He added, "What can't be seen in a network, can't be controlled. FixStream's solution co-ordinates vast amounts of data and provides a visualised representation of that information revealing dependencies and patterns and making it massively easier to isolate problems and solve them."
"Without that capability, trying to track down and resolve an issue in an enormous network and across a vast array of storage and transmission devices really is like trying to find a needle in a virtualised haystack that is as big as a city. Our solution applies machine learning to correlate and map the relationships among different data resources, entities, devices, data and applications across end-to-end systems and uses that information to identify patterns and anomalies that help it predict when and where trouble spots might appear."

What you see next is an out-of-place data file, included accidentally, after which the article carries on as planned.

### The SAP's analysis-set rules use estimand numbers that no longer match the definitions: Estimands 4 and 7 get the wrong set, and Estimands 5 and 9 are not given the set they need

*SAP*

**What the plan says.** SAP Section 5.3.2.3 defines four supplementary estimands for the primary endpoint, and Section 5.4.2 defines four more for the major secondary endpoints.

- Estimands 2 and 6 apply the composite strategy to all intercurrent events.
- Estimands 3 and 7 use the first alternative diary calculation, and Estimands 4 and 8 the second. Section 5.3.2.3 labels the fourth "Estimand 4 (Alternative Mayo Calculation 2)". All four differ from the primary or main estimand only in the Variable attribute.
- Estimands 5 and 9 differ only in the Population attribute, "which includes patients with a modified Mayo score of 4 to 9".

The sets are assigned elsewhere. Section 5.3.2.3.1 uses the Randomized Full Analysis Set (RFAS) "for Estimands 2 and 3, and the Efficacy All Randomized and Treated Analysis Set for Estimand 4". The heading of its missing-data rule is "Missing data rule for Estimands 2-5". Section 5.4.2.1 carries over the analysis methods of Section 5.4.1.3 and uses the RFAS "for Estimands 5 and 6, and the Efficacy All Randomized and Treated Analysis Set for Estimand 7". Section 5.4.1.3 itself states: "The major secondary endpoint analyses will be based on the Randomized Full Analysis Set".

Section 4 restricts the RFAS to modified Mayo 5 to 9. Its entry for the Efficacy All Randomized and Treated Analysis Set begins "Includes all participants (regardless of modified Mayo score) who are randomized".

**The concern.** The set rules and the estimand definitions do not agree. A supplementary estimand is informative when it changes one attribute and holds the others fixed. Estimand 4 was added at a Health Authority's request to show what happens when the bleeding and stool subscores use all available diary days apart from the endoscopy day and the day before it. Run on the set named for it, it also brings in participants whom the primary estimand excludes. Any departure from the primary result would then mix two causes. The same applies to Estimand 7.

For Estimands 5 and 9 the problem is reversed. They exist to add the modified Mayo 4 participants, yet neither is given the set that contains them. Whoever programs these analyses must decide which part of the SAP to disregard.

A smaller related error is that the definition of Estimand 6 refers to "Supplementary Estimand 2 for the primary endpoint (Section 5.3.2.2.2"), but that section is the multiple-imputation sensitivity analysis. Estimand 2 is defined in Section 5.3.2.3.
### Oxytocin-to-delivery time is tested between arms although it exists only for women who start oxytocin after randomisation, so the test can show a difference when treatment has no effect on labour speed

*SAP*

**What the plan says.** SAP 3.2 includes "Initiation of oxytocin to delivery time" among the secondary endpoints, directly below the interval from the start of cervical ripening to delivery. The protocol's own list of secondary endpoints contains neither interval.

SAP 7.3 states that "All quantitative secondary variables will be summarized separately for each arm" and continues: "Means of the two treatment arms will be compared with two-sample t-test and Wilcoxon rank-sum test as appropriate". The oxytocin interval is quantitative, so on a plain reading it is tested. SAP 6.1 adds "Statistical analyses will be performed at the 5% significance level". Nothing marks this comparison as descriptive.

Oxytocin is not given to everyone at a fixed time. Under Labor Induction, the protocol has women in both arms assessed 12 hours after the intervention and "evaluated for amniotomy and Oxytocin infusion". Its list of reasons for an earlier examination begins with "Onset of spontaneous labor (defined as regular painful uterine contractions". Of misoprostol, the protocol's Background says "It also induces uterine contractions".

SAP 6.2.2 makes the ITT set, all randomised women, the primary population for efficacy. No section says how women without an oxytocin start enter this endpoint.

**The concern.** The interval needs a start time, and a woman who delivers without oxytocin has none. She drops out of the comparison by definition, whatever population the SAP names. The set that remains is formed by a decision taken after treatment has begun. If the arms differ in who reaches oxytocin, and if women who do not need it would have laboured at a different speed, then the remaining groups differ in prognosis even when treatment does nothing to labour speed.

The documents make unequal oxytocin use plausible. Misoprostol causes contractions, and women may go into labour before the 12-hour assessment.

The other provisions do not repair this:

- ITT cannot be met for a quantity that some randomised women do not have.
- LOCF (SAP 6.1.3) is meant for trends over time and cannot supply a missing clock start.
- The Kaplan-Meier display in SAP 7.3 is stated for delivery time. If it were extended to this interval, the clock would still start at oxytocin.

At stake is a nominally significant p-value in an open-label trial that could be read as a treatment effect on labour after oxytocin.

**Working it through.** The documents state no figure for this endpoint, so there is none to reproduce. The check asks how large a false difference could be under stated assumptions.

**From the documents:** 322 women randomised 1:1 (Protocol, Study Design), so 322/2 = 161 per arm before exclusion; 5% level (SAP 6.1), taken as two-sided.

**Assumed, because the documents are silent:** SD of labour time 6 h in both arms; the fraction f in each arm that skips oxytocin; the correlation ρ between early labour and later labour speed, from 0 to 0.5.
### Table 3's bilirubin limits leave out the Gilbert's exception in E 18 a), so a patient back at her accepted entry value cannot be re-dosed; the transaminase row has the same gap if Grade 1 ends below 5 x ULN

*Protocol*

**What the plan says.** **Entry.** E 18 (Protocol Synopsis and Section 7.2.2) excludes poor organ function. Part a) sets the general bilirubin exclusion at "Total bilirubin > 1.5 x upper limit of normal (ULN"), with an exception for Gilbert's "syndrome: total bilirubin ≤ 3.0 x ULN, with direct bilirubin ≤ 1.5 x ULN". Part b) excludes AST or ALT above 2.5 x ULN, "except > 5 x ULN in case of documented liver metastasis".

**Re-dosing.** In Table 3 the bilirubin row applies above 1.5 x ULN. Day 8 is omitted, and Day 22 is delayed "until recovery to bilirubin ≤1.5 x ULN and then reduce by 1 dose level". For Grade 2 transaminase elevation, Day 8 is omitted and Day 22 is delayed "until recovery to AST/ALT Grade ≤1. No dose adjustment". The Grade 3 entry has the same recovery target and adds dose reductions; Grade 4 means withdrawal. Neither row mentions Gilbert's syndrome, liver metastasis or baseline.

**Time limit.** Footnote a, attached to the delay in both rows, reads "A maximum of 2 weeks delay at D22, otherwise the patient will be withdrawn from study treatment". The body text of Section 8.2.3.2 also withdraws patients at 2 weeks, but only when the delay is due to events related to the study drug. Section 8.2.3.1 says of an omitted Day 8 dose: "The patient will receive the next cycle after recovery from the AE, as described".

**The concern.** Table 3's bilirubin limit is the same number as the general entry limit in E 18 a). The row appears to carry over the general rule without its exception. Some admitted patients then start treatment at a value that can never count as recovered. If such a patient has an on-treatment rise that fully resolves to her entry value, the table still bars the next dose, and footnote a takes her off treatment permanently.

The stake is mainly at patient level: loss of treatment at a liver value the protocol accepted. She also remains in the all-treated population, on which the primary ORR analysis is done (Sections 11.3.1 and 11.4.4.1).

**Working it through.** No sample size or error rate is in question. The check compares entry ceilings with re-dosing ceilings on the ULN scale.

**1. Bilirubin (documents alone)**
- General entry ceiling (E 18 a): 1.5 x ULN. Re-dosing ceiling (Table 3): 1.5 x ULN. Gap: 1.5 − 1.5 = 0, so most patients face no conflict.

Michael Sherwood is absolutely right when he says “There’s is no other city on earth like Las Vegas." Love it or loathe it, you never forget it. What's more, it is now a world-leading hub for innovation both in the entertainment industry (some of the high-tech effects on show in Vegas really do have to be seen to be believed) in business and in technology.
The old adage is, "What happens in Vegas, stays in Vegas" but the city is now one of the global leaders in the roll-out and daily application of smart city technology. Given that, there are some things that really shouldn't stay in Vegas but should be exported to other US cities that also want to 'get smart'. They'd learn a lot.